The speed to cut joints is the Domino advantage. Not the ability to cut mortises. I have a router and mortise chisels and drill press to cut mortises. But none of them are quick. So I look for alternative joints to use. Just like people use a table saw for cutting wood when they also have a hand saw and hand plane. You can use a hand saw and hand plane to rip and crosscut wood to whatever dimension you like. Don't need a table saw.

Faster. Easier. You will use the appropriate mortise and tenon joint more often than a weaker or less aesthetic joint.

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For the exact same task that wold be a correct assumption. IIRC Robatoy does a not of cabinet work and Face frames can be assembled just as quickly using pocket hole screws with out having to wait on the glue to dry.
It all depends on what kind of work you are doing and how much you are being paid for the job as to whether the Domino is a ecomomically good decision.
Snip

In the long run the Domino is much slower than pocket hole screws and requires lots of clamps and waiting for the glue to cure. On cabinet Face frames pocket hole screws are plenty strong.
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snipped-for-privacy@yahoo.com wrote:

So how do I use it to make the "appropriate mortise and tenon joint" for Craftsman style furniture in which the tenon passes all the way through and is wedged externally?
Limited utility. If it does what you need it's really nice, but if you don't _need_ what it does then it's an expensive extravagance.

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wrote:

Typically the Craftsman style furniture has through tennons that are of the same wood as the project, not loose tennons. The Dominio is designed to be used with loose tennons. Even with a multorouter to cut through mortises, you would not want to use loose tennons and especially those made from Beech.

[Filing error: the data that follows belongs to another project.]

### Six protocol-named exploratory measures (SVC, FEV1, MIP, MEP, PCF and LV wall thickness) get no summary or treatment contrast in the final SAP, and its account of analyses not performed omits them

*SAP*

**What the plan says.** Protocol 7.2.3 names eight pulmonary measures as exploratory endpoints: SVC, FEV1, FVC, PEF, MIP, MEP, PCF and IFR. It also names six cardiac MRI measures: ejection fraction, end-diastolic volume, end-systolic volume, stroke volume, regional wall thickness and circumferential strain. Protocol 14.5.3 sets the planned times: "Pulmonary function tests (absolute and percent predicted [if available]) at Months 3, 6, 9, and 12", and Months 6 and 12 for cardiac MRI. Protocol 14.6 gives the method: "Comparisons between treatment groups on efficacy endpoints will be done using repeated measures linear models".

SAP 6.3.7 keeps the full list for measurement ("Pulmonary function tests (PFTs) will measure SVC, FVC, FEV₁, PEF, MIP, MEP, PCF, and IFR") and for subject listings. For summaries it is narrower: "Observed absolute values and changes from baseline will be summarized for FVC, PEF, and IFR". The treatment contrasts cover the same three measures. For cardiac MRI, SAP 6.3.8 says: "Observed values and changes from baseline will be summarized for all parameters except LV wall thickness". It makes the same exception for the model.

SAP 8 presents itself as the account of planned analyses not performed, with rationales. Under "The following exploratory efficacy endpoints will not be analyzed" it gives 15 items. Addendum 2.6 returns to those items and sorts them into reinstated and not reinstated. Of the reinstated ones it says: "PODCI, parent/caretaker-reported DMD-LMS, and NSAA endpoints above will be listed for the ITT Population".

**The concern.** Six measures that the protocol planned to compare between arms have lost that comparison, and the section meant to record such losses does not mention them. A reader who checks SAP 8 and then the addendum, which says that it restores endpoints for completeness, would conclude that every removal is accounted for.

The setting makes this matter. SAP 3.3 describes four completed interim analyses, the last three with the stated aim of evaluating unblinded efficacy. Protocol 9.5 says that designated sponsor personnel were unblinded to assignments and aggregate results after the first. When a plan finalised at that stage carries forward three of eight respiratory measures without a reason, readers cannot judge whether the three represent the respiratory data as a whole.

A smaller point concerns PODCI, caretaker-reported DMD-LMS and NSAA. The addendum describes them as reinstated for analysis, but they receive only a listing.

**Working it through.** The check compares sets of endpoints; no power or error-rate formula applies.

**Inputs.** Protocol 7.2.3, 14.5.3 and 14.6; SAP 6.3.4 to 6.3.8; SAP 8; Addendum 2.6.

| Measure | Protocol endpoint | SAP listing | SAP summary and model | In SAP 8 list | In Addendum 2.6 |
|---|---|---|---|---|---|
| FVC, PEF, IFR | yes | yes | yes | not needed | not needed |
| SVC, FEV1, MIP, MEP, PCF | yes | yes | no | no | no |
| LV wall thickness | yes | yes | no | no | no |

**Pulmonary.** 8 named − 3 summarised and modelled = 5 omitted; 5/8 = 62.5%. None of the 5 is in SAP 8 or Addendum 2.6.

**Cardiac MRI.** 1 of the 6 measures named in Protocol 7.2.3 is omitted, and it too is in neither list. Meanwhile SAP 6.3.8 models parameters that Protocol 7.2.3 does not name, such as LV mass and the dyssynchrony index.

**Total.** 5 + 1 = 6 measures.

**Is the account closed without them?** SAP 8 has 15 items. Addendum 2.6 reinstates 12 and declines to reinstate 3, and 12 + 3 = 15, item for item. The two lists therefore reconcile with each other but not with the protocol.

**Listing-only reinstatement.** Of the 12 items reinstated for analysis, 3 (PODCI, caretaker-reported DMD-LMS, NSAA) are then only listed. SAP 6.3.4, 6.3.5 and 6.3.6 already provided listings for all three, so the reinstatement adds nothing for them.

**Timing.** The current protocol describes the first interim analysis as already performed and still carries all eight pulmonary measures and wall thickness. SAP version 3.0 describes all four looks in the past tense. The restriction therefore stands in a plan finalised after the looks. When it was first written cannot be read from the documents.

Correct. Expensice extravagance, for some a cabinet saw is an expensive extravagance.
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wrote:
1) It brags about using the Domino as a registration device, comparing it mainly to biscuits. I'll give them that one, but I don't know how far I would go. The tool cuts one mortise perfectly, but them you cut an oversize mortise on the other side to allow for "inconsistencies". How do oversize mortises make better registrations? I haven't ever used a mechanical fastener to line my work anyway; I use a pencil mark
From what I understand the first mortise is cut on both sides of the joint to an exact fit and location, then the next in line mortises are cut a bit "wider" to accomidate for registration being a bit off.
Q: Do I have to use dust extraction? A: We strongly recommend it. If dust is not extracted, it will clog the mortise.
3) Reading all the info, I was surprised to see that they require powered dust and chip removal. I know a lot of folks here have the necessary dust/chip removal equipment in their shops, but I know a lot don't. But I am thinking of dragging this thing out to a job, on site. To me, hand held, portable tools should be easy to transport and use. I sure wouldn't be thrilled about loading up this tool and having to load a shop vac as its required companion. If I am working in client's parking lot, or on a client's driveway, I don't care where the dust goes, I simply sweep up at the end of the day as it easier for me. I don't routinely take a shop vac to the job, although I do as needed. I am not really up for loading up and bringing out a complete "system" to put the face on a cabinet, or to join a few shelves
I agree with loading the issues concerning the loading of seperate pieces of equipment however Festool Systainers are stackable and attach to each outher. IIRC they will attach on top of "their" vacum cleaner. Basically it all becomes a single unit that you can roll around.